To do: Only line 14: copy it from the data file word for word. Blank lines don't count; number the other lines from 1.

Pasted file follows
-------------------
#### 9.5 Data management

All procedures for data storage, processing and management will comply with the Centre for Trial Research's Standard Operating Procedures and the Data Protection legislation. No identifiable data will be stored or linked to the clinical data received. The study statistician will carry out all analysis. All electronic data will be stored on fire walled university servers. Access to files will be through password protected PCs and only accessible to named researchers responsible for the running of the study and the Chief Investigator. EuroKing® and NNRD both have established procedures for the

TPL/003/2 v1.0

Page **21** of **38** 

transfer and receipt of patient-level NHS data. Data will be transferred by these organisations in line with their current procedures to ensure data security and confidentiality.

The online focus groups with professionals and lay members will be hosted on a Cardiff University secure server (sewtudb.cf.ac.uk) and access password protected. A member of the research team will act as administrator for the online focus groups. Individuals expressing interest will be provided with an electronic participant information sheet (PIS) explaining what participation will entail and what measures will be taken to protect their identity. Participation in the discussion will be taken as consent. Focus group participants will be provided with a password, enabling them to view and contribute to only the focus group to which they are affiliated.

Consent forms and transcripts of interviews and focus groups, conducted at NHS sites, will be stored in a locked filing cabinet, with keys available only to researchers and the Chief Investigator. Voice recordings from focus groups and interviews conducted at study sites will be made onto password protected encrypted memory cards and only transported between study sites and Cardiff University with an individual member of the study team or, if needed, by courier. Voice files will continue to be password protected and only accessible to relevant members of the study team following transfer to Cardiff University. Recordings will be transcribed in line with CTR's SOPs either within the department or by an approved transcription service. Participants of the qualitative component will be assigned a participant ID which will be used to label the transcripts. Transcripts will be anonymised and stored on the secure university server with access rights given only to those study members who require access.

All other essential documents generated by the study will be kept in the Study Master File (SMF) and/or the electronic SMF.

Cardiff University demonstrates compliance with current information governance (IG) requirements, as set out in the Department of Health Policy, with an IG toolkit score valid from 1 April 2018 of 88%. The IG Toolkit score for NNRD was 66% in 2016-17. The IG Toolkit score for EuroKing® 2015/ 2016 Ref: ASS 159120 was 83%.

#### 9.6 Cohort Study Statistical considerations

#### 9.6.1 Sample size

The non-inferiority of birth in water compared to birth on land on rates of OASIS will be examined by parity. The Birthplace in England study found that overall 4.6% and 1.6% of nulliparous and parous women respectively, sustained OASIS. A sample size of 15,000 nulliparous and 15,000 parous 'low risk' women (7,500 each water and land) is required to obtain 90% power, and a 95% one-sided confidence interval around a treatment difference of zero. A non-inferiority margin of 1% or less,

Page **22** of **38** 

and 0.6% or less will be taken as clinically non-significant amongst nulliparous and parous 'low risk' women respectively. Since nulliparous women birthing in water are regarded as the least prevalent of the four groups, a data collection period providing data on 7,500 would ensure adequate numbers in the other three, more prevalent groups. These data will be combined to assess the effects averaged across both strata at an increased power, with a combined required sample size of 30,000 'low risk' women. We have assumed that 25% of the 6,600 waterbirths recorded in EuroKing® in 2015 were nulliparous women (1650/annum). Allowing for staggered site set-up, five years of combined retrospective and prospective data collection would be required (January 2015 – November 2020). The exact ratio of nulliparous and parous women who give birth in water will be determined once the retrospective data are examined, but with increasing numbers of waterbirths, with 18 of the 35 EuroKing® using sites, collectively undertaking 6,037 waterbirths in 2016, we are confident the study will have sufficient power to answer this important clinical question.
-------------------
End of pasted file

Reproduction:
and 0.6% or less will be taken as clinically non-significant amongst nulliparous and parous 'low risk' women respectively. Since nulliparous women birthing in water are regarded as the least prevalent of the four groups, a data collection period providing data on 7,500 would ensure adequate numbers in the other three, more prevalent groups. These data will be combined to assess the effects averaged across both strata at an increased power, with a combined required sample size of 30,000 'low risk' women. We have assumed that 25% of the 6,600 waterbirths recorded in EuroKing® in 2015 were nulliparous women (1650/annum). Allowing for staggered site set-up, five years of combined retrospective and prospective data collection would be required (January 2015 – November 2020). The exact ratio of nulliparous and parous women who give birth in water will be determined once the retrospective data are examined, but with increasing numbers of waterbirths, with 18 of the 35 EuroKing® using sites, collectively undertaking 6,037 waterbirths in 2016, we are confident the study will have sufficient power to answer this important clinical question.